- Associated Press - Sunday, August 3, 2014

FRUITLAND, Md. (AP) - There’s Louis Comfort Tiffany, whose broad array of glass artwork in the late 19th and early 20th centuries demonstrated the decorative quality of the malleable medium to the hilt.

And then there’s Steven Durow, Tiffany’s self-proclaimed antithesis.

The Fruitland sculptor and Salisbury University art professor seeks to shatter age-old beliefs about what glass can do. Forget vases and Christmas tree ornaments. In Durow’s often-bulky sculptures, the aesthetic qualities of glass play a secondary role to its aptitude for conveying ideas, a vessel signifying more than what it is.

Durow, 40, is entering his second year as head of the university’s glass program, the only one of its kind in Maryland and one of only three in the Washington, D.C., region. Before that, he held a similar position at New Orleans’ Tulane University, where he received his master’s in fine arts.

His job, he says, is to figure out what his students want to do and help them do it. That means teaching all the disciplines involved in glass-making, including the ancient art of glass-blowing.

But if he finds a student getting enamored with making glasses and basins, he shows them an item from his office: a garishly painted vase he bought at a Ross store for $13.

“Do you really want to compete with this?” he will ask.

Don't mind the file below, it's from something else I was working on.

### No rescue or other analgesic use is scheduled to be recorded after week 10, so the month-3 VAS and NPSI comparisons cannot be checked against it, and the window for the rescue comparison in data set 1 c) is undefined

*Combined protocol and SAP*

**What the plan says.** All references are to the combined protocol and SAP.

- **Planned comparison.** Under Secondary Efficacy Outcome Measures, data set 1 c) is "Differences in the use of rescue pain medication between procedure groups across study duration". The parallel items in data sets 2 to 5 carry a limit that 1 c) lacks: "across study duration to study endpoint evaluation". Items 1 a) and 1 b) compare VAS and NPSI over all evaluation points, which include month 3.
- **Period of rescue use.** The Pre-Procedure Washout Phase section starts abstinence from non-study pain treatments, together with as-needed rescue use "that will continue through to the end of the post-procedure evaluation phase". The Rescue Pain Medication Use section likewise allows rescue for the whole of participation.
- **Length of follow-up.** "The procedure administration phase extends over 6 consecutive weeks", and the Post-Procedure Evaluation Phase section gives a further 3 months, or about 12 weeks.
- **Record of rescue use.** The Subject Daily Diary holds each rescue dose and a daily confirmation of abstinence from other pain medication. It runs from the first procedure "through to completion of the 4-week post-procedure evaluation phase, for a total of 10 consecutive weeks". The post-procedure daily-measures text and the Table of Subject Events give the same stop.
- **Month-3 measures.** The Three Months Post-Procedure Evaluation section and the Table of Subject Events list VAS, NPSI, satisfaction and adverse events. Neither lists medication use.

Never heard of Durow? If you have visited any number of medium- and large-size cities across the country in the past decade, you may have seen his work. His art has been displayed at museums and galleries in Chicago; Cincinnati; Colorado Springs, Colorado; Grand Rapids, Michigan; Key West, Florida, and New Orleans, among other places.

In Colorado Springs, Durow’s work, “Crescent,” was one of a dozen pieces selected out of 65 applicants to adorn the city’s streets for a year.

“This was really outstanding,” one of the jurors, artist Jimmy Descant, said of the piece, according to the Colorado Springs Gazette. “I know this person’s work from seeing it in New Orleans way before Katrina, and it resonated with me. His work is phenomenal, it’s striking.”

Soon, Salisbury will be joining that list of cities. The developer of the Rivers Edge Apartments and Studio for the Arts has enlisted Durow to create a large public sculpture for the complex, which is under construction on Fitzwater Street.

Durow salvaged a pair of 14-foot-long steel I-beams from the rubble of the partially built condominium building that was torn down to make way for Rivers Edge. A mock-up in his office shows one beam placed on top of the other, shaped not unlike the number “7.”

If Durow stays true to the model, the beams will be painted orange, and square pieces of colored glass will be laid along the spine of the upper arm. He’s trying to finish it by the end of the year.

He won’t take any money above what it costs him to construct the still-unnamed piece. He figures he’ll let interested art students back at the university help put it together.

The campus studio has the look of a back room in a mechanic’s shop. The floors are cold, unfinished concrete, the walls are bare brick and the roof consists of sheets of corrugated metal. In one corner stands an emergency shower and eye wash, underscoring the laboratory-like atmosphere.

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